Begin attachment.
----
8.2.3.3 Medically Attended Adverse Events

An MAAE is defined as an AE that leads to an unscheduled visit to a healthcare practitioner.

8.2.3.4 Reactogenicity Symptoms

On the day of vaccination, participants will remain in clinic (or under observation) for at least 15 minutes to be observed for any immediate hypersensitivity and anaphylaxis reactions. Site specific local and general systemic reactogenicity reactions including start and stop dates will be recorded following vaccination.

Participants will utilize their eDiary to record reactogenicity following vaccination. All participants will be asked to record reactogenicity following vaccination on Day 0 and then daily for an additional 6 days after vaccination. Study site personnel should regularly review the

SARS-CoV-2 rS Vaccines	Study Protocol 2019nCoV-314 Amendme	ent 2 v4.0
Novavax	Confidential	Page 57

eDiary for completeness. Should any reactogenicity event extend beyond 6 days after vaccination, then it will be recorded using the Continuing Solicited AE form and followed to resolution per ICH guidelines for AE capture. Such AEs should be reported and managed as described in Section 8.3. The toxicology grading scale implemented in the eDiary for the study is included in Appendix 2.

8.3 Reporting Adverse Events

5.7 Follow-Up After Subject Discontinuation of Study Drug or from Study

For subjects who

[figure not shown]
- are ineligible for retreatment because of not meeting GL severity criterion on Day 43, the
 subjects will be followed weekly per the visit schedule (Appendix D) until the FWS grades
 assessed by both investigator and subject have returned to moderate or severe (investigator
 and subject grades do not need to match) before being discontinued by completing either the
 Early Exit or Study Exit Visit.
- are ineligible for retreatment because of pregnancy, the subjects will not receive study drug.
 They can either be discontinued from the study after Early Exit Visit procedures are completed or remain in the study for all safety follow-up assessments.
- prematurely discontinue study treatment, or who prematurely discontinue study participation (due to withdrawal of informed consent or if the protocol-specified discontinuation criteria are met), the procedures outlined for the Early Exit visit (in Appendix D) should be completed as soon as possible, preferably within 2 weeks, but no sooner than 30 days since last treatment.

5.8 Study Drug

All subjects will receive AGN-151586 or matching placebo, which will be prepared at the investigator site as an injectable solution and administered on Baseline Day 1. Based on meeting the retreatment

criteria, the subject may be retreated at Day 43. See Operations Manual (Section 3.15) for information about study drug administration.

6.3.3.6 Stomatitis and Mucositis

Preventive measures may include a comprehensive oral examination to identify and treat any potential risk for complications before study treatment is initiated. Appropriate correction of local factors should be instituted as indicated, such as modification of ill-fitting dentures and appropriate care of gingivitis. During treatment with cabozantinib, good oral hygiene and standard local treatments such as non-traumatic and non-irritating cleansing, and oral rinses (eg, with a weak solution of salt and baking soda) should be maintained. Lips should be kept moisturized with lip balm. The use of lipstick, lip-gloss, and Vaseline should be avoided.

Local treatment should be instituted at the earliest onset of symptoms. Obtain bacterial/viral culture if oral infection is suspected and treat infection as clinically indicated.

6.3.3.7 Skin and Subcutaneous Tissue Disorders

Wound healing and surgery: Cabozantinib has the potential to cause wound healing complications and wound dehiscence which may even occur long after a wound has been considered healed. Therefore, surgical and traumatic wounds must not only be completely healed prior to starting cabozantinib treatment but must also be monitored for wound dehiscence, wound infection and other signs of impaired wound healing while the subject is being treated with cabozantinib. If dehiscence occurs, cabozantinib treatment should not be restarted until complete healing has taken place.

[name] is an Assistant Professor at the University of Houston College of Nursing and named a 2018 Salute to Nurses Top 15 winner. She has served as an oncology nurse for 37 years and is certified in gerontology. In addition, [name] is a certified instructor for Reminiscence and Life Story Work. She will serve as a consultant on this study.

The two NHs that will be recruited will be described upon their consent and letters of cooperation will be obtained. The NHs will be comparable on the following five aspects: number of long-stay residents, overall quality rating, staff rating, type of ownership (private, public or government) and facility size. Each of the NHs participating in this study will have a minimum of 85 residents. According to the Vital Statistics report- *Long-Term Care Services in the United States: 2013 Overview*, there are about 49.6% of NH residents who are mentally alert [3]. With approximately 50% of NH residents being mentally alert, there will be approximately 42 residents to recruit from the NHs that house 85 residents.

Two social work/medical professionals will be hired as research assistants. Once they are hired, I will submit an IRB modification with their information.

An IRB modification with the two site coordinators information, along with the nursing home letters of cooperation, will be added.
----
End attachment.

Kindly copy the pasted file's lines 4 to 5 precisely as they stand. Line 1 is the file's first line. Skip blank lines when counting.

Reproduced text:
On the day of vaccination, participants will remain in clinic (or under observation) for at least 15 minutes to be observed for any immediate hypersensitivity and anaphylaxis reactions. Site specific local and general systemic reactogenicity reactions including start and stop dates will be recorded following vaccination.

Participants will utilize their eDiary to record reactogenicity following vaccination. All participants will be asked to record reactogenicity following vaccination on Day 0 and then daily for an additional 6 days after vaccination. Study site personnel should regularly review the